No matter if we don’t -yet- understand all the ins and outs of it. No matter, if we don’t feel adequate or not. We must do it. We must open our Bibles daily and teach them from it, read from it, pray it with them until they know it by heart, until they can recognize it as their mother tongue. We can do this by faith, expecting that in God’s grace they will become better at speaking it, better at understanding it, better at remembering it, better at applying it, better at living it out than us.

And this is also where I come to realize that no matter how many languages a Christian person can speak, the language of the Kingdom of God, the language of the Gospel, of true love, of self-sacrifice, of compassion, is the language that we all need to be proficient in. The Gospel language is the one that we can never stop practicing. Because we all know that lack of practice is what makes one forget all the Spanish from highschool, ¿verdad?

May God grant us more love for His Word so that we may become more fluent in the language of the Kingdom as we speak to our children, our husband, our friends.

Grace upon grace,

Becky

Before Doing the Next Thing

“Just do the thing in front of you” Elisabeth Elliot said, and I have always believed that statement to be true, but now I am on a different place and I’m seeing things from a different angle. Yes, doing the next thing God calls us to do is mandatory, but sitting still for a while before moving towards the next thing is as important as moving forward. Finding a quiet time is, many times the next thing we ought to do. Especially for those of us who are prone to move.

Our second son just got married, and we are very grateful for the new daughter that we now have. We love her deeply. We are grateful for the many, many prayers we have prayed before our Father who hears us for our son and this wife; we are grateful for the gift of seeing them start their new family with prayer, anchored in the Word. I am truly grateful and very happy. But it is still a hard thing to let your son go. Doing the next thing for me now looks like slowing down and reading my Bible more and making more room for prayer.

My dear friend and I had this conversation a few days ago, that made me think more on what it means to feel this void in the heart that is very hard to explain because, paradoxically, my heart is more full now. She said that when we marry a child we finish a job, and finishing a job is always something solemn and sober that calls for reflection. How I agree with her!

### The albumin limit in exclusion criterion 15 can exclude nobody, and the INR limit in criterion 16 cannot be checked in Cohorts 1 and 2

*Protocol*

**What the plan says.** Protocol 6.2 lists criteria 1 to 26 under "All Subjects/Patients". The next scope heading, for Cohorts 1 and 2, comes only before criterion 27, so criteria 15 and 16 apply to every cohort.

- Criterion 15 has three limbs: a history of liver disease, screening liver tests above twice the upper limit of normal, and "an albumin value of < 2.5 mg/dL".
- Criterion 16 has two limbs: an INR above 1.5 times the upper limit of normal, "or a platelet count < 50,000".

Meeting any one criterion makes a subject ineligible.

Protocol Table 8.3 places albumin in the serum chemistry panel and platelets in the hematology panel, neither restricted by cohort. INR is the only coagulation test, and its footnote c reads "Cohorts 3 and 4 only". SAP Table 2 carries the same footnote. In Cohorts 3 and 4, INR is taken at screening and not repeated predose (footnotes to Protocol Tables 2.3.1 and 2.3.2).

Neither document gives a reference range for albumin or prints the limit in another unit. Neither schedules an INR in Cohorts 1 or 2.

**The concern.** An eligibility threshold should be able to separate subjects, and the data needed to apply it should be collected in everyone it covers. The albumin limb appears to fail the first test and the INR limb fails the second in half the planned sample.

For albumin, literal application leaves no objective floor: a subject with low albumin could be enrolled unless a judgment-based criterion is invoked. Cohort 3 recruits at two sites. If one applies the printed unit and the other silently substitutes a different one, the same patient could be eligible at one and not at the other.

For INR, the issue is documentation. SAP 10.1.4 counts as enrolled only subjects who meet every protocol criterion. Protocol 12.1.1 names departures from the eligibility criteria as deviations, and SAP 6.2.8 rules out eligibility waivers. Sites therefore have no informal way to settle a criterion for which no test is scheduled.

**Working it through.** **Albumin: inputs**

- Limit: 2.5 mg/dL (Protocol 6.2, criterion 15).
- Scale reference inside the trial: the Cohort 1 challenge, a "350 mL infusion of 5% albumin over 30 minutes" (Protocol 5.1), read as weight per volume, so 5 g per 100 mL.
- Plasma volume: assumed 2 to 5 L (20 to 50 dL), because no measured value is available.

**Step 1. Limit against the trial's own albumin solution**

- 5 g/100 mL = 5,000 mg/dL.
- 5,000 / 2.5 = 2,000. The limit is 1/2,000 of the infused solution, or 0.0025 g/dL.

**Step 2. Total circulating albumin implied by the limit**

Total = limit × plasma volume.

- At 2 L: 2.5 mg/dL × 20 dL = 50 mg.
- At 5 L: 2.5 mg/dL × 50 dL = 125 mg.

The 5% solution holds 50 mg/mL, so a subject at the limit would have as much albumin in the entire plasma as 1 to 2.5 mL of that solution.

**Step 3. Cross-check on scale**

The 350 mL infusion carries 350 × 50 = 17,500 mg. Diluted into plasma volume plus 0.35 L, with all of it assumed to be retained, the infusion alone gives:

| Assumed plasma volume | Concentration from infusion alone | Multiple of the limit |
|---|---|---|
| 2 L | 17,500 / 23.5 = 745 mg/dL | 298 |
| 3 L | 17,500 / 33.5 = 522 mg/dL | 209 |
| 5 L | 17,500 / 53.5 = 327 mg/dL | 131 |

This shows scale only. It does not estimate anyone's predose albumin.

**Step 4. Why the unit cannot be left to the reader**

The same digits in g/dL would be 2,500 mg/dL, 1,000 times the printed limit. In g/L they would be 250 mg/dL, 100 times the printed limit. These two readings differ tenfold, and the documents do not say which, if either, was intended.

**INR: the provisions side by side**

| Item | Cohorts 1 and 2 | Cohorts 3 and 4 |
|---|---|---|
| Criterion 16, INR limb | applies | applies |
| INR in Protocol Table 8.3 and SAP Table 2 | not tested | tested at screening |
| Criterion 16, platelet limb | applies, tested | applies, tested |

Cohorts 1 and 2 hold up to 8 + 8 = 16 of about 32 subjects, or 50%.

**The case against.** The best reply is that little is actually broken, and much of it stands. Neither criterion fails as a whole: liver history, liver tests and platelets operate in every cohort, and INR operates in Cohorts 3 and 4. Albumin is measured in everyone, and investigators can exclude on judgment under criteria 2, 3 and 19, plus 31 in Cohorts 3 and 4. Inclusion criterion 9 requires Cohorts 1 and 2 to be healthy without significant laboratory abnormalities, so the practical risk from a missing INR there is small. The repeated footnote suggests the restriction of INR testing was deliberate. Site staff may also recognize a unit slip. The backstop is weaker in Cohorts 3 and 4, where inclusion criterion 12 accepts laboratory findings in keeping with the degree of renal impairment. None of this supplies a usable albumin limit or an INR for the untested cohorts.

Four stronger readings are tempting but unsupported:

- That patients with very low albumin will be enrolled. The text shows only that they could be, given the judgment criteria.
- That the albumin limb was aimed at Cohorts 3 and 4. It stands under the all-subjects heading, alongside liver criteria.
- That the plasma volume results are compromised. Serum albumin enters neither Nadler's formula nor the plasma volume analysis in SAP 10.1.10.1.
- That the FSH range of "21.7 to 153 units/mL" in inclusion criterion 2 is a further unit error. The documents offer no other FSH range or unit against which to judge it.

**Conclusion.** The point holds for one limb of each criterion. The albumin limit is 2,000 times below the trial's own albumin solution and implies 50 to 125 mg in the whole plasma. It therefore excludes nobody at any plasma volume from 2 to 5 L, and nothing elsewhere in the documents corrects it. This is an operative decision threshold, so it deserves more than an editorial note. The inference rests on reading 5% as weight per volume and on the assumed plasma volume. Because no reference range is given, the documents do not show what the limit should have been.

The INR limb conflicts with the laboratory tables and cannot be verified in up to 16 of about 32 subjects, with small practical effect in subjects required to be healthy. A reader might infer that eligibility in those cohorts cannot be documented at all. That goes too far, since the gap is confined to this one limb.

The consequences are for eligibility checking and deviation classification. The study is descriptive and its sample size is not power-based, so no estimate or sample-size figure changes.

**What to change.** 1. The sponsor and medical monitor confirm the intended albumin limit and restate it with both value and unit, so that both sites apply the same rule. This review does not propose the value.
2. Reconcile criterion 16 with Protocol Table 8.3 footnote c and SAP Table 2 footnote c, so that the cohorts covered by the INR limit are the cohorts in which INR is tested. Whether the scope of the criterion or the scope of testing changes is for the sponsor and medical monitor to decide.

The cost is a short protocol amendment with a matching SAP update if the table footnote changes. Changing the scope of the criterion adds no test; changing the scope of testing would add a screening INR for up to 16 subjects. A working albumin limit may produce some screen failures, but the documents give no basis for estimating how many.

You know, Friend, turning the page quickly to the new chapter of your life sometimes cannot be done quickly. Sometimes it is good and important to take the time to reflect and pray before doing the next thing. To recall the many prayers you have prayed, the answers God has given, the promises that have sustained you is a good thing to do. Morbid introspection has no place here. It is not about us, remember, it is about God’s glory and His promises, it is about His perfect and sovereign plan and us becoming more like Christ. Doing the next thing many times is not necessarily moving forward, but  slowing down and praying more, asking God to give you a promise that you can hold unto in the days and months to come.

Some days and life events should look more like your favorite book: you finish a chapter and you love it so much that instead of not wanting to put your book down to see what comes next, you close it and want to linger on it a bit more. It is so good, so rich, that moving quickly to the next chapter is not a good idea. You need to let the story sink down. And then, when you turn the page, you understand the story better and love it even more.

We are so quick to move, to do the next thing right away that we end up living an unexamined life, and Socrates got it right, an unexamined life is not worth living.

So yes, let’s do the next thing, but first let’s take time to slow down and consider Christ and the work of His Spirit in our own lives.

Under His sun and by His grace,

Becky

Are we Busy or Distracted?

Christ in the House of Martha and Mary by Diego Rodriguez DaSilva y Velázquez

 

“Now as they went on their way, Jesus entered a village. And a woman named Martha welcomed him into her house. And she had a sister called Mary, who sat at the Lord’s feet and listened to his teaching. But Martha was distracted with much serving. And she went up to him and said, “Lord, do you not care that my sister has left me to serve alone? Tell her then to help me.” But the Lord answered her, “Martha, Martha, you are anxious and troubled about many things, but one thing is necessary. Mary has chosen the good portion, which will not be taken away from her.”” Luke 10: 38-42

Wait. Read that passage again. Two more times, maybe?

I have been mediating on this passage and it came to my attention that Martha’s problem was not necessarily being busy, it was something else.

Martha was busy at her home, and she understood that hospitality is a big word that implies big work. She got that part and that is good. But keep reading. Her problem was not that she was busy doing what needed to be done, hers was a heart problem that is seen as follows:

1. Martha was distracted by much serving. Much serving was not the problem, having a house full of guests, or littles at home to feed or grown-ups to listen to, or having to make extra soup for a friend in need, or classes and papers to grade, and doctors’ appointments to make, and laundry and exams, and a husband to embrace and a friend in need to listen to are not the real problem. The problem is how that busyness, how that much serving can distract our hearts and draw our attention to something else that will destroy our relationship with God and others.

Jeremiah Burroughs in his book, The Rare Jewel of Christian Contentment, says that Christian contentment is “opposed to an unsettled and unstable spirit, whereby the heart is distracted from the present duty that God requires in our several relationships towards God, ourselves and others.